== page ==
Margaret de Clare

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Margaret de Clare
Countess of Cornwall
Countess of Gloucester
Spouse(s) Piers Gaveston
Hugh de Audley, 1st Earl of Gloucester

Issue

Joan Gaveston
Father Gilbert de Clare, 6th Earl of Hertford
Mother Joan of Acre
Born October 1293
Died April 1342 (aged 48)
Buried Tonbridge Priory

Margaret de Clare, Countess of Cornwall, Countess of Gloucester (October 1293 – April 1342), was an English noblewoman, heiress, and the second eldest of the three daughters of Gilbert de Clare, 6th Earl of Hertford and his wife, Joan of Acre, making her a granddaughter of King Edward I of England. Her two husbands were Piers Gaveston and Hugh de Audley, 1st Earl of Gloucester.

Marriage to Piers Gaveston[edit]

She was married to Piers Gaveston, the favourite (and possible lover) of her uncle Edward II, in October 1307 around the time of her 14th birthday. According to the Vita Edwardi Secundi, this marriage was arranged by the King "to strengthen Piers and surround him with friends." Gaveston celebrated the marriage with a lavish tournament at Wallingford Castle. The marriage of such a high-born heiress to a foreigner did not please the English nobility and engendered a great deal of unpopularity. They had one child:

  • Joan Gaveston, born 12 January 1312, at York. She died in January 1325 at Amesbury Priory.[1]

King Edward arranged a lavish celebration after the birth of this little girl, complete with minstrels. However, Piers Gaveston was executed only six months later, leaving Margaret a widow with a small child. Her dower rights as Countess of Cornwall were disputed, and so King Edward instead assigned her Oakham Castle and other lands. She joined the Royal household and in 1316 accompanied the King in his journey from London to York.

Inheritance and second marriage[edit]

Following the death of their brother, Gilbert de Clare, 7th Earl of Hertford, at the Battle of Bannockburn in 1314, Margaret and her sisters, Elizabeth and Eleanor de Clare received a share of the inheritance. Margaret was now one of the co-heiresses to the vast Gloucester estate, and King Edward arranged a second marriage for her to another favourite, Hugh de Audley, 1st Earl of Gloucester. She was High Sheriff of Rutland from 1313 to 1319.[2]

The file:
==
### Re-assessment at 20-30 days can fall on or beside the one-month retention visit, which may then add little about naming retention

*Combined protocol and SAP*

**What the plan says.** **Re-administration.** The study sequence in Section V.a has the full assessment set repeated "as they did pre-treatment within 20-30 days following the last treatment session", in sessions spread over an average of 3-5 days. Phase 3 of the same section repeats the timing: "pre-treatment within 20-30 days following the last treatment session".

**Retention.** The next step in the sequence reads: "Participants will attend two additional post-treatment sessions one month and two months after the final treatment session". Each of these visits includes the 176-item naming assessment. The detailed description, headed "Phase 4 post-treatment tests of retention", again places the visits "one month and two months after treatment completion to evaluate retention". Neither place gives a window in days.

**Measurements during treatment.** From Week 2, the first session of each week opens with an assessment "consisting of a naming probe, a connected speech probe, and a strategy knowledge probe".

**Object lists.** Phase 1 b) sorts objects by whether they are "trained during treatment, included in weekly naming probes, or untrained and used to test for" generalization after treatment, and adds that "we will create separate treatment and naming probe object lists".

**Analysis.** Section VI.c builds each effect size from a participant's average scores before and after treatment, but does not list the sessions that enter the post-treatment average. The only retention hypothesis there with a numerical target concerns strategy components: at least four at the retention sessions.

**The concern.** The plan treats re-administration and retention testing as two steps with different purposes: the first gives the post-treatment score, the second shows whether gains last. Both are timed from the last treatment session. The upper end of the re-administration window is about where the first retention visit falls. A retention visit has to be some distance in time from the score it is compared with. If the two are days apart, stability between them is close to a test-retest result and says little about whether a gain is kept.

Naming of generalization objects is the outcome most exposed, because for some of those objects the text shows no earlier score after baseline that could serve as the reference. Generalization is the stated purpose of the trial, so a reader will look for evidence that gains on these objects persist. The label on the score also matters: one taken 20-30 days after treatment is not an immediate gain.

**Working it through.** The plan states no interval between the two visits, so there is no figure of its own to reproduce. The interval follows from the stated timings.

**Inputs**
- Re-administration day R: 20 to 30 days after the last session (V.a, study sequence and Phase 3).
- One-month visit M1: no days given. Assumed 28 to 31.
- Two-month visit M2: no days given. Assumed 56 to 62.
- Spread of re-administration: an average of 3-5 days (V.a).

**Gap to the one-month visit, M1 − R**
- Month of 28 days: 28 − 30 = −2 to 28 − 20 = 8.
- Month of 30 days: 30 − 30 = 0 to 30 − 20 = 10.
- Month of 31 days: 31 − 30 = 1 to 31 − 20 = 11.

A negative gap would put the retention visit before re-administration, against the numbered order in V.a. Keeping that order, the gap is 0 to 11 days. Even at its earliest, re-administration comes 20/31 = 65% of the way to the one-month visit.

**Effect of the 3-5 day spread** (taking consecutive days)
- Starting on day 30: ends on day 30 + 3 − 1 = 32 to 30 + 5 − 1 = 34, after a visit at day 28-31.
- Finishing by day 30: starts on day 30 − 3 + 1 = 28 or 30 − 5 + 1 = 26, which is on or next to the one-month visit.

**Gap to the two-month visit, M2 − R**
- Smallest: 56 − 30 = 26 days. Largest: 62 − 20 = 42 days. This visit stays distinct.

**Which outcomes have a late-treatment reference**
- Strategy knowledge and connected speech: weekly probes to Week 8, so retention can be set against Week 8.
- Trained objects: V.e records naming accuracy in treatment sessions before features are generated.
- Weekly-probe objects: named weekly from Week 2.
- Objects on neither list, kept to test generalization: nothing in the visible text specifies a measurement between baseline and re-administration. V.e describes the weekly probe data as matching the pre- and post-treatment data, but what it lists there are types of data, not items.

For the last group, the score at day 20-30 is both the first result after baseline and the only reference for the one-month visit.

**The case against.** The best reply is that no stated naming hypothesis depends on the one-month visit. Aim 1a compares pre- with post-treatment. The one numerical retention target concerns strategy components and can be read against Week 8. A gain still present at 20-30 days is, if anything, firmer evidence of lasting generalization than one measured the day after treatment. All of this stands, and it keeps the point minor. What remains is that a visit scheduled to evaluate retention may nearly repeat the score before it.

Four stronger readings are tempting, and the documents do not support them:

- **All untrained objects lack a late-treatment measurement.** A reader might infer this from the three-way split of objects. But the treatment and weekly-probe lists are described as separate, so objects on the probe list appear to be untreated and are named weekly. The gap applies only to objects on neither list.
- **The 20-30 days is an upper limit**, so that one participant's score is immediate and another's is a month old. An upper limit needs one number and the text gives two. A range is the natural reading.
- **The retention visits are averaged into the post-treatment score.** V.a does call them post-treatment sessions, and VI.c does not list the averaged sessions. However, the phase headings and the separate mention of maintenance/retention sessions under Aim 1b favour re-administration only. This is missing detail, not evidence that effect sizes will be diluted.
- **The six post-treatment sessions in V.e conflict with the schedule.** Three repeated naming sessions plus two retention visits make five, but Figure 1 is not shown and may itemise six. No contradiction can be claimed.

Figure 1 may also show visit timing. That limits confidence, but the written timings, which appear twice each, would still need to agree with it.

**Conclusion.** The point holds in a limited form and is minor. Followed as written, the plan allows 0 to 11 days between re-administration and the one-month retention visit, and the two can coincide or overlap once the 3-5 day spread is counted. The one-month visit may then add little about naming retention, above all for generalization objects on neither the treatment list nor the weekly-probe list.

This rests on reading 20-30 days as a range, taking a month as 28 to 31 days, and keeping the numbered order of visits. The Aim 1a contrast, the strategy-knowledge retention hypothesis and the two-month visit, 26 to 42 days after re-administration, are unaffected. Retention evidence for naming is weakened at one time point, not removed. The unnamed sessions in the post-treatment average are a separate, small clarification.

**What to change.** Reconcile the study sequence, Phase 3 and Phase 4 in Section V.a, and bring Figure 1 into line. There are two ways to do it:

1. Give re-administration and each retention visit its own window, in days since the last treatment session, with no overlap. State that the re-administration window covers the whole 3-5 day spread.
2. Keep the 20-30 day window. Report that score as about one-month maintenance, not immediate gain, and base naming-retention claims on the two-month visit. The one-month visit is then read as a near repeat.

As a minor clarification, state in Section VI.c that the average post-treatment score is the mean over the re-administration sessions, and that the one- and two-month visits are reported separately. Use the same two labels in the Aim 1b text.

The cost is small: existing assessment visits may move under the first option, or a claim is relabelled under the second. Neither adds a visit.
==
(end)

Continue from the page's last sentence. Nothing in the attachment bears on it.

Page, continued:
On 28 April 1317 Margaret de Clare wed Hugh de Audley, 1st Earl of Gloucester at Windsor Castle. They had one daughter:

  1. Margaret de Audley, born between January 1318 and November 1322.

Despenser War[edit]

Hugh and Margaret were among the victims of their brother-in-law, Hugh the younger Despenser. In his rashness and greed for the Clare lands, he robbed Margaret of much of her rightful inheritance. In 1321, Hugh de Audley joined the other Marcher Barons in looting, burning, and causing general devastation to Despenser's lands which subsequently became the Despenser War.

Hugh was captured at the Battle of Boroughbridge in 1322, and was saved from a hanging thanks to the pleas of his wife. He was imprisoned, and two months later Margaret was sent to Sempringham Priory. She remained there until 1326, when Hugh escaped prison and she was released from Sempringham.

Countess of Gloucester[edit]

Hugh and Margaret were reunited sometime in 1326. In summer 1336, their only daughter, Margaret Audley, was abducted by Ralph Stafford, 1st Earl of Stafford. Her parents filed a complaint, but King Edward III of England supported Stafford. He appeased Hugh and Margaret by creating Hugh Earl of Gloucester. Margaret was henceforth styled Countess of Gloucester.

Death[edit]

Margaret died in April 1342 and her sister Elizabeth de Clare paid for prayers to be said for her soul at Tonbridge Priory, where she was buried.[3]

Ancestry[edit]

Notable Descendants[edit]

References[edit]

Sources[edit]